Now, back to the Ficus Move story. My Ryder rental truck load was “tight”, so tight I wanted to take a snapshot of the full load because the overhead trailer door would just barely clear the last few items. I mean it was a mover’s dream. Tight and perfect.

     Then I heard my wife, coming around the corner of the house calling out “Can you get in the Ficus?” And there she came with my eldest teenage son, a 6’3” lad who could probably press and easy 200#, dragging a 3-gallon terracotta pot with a 5-foot Ficus tree which had been sitting in the corner of our living room.

     A brief moment of panic. Was this something I forgot? Maybe. My gift is spatial perception, not house plant detection.

     Now, if the question had been, “Is there room for the Ficus?” The answer would have been “No!” because the load was perfect and tight. If the question had been “Am I too late to get the Ficus in?” The answer would have been “Yes!” because I had been loading all day, just pulled the door down.

     “Can you get in the Ficus?” she repeated, and here they come dragging that dang Ficus. I raised the overhead door and looked over at the Ficus. That thing was big! Did I mention this load was tight?

    My wife had worked in mental health, psychiatry specifically, for decades by this point in our marriage. So, the question “Can you get in the Ficus?” may have been a clever intra-spousal psycho-analytic challenge aimed at some deep-seated Freudian masculinity thingy. That would have pissed me off.  But since she’s a Jungian, I doubted it, so I didn’t get angry. My guess was that the question was a lucky, off-the-board, 3-seconds left in the game “Hail Mary” half-court shot by an indoor garden fanatic.  Can you? Can you?  It swished in.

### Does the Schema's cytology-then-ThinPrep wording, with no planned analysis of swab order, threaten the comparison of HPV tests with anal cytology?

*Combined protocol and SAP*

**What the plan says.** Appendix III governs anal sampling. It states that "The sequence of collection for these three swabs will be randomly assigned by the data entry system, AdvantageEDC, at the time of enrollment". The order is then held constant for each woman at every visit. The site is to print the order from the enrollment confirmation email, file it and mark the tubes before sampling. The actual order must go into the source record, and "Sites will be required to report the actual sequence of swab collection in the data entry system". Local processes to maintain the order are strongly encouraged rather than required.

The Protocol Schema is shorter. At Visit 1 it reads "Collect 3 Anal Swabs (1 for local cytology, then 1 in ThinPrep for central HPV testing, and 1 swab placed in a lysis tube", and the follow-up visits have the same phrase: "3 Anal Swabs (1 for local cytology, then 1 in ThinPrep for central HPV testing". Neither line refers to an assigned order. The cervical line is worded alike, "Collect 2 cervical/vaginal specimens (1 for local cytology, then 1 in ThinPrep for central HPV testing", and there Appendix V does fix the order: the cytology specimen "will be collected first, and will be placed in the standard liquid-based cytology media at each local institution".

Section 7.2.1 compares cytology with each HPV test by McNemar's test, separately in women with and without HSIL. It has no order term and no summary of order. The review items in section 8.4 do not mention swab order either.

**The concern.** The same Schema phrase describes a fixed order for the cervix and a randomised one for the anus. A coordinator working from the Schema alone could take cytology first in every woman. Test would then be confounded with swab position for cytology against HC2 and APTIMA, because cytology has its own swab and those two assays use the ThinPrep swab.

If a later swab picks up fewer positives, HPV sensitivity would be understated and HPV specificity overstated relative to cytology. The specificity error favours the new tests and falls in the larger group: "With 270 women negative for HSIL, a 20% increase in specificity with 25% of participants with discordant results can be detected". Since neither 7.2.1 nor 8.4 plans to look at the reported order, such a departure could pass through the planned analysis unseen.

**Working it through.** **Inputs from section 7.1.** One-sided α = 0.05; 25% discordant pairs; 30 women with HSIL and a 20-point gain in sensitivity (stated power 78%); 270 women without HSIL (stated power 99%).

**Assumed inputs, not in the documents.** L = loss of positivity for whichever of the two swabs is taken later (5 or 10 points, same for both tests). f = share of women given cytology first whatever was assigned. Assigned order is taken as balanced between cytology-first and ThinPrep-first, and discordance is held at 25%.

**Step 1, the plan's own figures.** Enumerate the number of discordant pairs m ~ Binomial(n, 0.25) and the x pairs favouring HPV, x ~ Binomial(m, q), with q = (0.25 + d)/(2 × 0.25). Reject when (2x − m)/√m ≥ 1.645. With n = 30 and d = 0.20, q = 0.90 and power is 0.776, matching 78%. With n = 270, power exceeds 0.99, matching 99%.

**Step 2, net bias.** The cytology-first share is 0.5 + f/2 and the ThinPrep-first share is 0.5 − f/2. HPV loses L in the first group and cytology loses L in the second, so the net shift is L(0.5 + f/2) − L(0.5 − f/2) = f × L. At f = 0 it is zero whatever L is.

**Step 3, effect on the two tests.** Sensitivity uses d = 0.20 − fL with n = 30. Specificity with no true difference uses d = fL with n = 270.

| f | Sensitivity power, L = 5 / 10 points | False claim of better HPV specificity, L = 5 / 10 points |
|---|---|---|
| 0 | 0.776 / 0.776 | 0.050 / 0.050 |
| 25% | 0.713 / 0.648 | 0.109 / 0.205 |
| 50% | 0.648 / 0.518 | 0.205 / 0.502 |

Can I? I looked at the perfectly packed, tight load. I looked at my wife. I looked at the Ficus again. I looked at my teenage son, he smirked. He knew daddy’s “spatial perception” was caught. I knew what sleeping on the couch meant. I looked at the Ficus and considered its 3-gallon pot, its broomstick shaped trunk, and its weird leaves. Then my spatial perception “gift” kicked in, and I began mentally re-arranging the load. 

     It was not easy. It was not pretty. Let’s just say I had to violate good loading protocol and exceed the laws of physics to get that Fichus loaded. It should not have been physically possible to cram in that 3-gallon pot and Fichus into that “tight” load any more than it was possible for “Miss Judy Booty” at the Spotlight Strip Club to load that much fanny-flesh around her thong. But, I was there for the foundational research: I saw her bonus booty and it was moving. I regretted seeing both. Such is the stuff of movers’ nightmares. I must admit that I used a few loader 4-letter incantations, and applied leverage, and I got the Ficus loaded.

     Since then I won’t attempt spatial perception or loading anything without looking over my shoulder and asking my wife well in advance, “Ficus?”

     She just laughs.

P.S. - The Ficus survived the legendary move and to this day sits in our living room in a 4-gallon pot. It now has two additional limbs. Those are weird leaves.

© Copyright 2016, Jean W. Yeager / All Rights Reserved